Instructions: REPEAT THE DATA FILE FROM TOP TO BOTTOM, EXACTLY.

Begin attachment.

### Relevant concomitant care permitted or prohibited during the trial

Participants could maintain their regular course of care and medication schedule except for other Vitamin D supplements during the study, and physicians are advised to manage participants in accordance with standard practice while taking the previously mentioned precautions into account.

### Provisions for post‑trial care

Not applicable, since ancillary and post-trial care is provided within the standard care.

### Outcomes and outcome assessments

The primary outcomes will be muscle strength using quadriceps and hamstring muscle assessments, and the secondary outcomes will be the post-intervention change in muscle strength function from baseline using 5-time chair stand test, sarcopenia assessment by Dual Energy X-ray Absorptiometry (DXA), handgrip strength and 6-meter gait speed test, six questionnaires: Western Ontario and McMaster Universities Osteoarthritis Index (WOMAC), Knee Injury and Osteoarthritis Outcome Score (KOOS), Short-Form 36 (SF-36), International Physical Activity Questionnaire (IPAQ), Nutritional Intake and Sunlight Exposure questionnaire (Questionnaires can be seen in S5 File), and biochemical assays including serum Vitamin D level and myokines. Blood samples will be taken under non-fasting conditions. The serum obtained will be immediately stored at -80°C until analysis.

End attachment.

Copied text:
### Relevant concomitant care permitted or prohibited during the trial

Participants could maintain their regular course of care and medication schedule except for other Vitamin D supplements during the study, and physicians are advised to manage participants in accordance with standard practice while taking the previously mentioned precautions into account.

### Provisions for post‑trial care

Not applicable, since ancillary and post-trial care is provided within the standard care.

### Outcomes and outcome assessments

The primary outcomes will be muscle strength using quadriceps and hamstring muscle assessments, and the secondary outcomes will be the post-intervention change in muscle strength function from baseline using 5-time chair stand test, sarcopenia assessment by Dual Energy X-ray Absorptiometry (DXA), handgrip strength and 6-meter gait speed test, six questionnaires: Western Ontario and McMaster Universities Osteoarthritis Index (WOMAC), Knee Injury and Osteoarthritis Outcome Score (KOOS), Short-Form 36 (SF-36), International Physical Activity Questionnaire (IPAQ), Nutritional Intake and Sunlight Exposure questionnaire (Questionnaires can be seen in S5 File), and biochemical assays including serum Vitamin D level and myokines. Blood samples will be taken under non-fasting conditions. The serum obtained will be immediately stored at -80°C until analysis.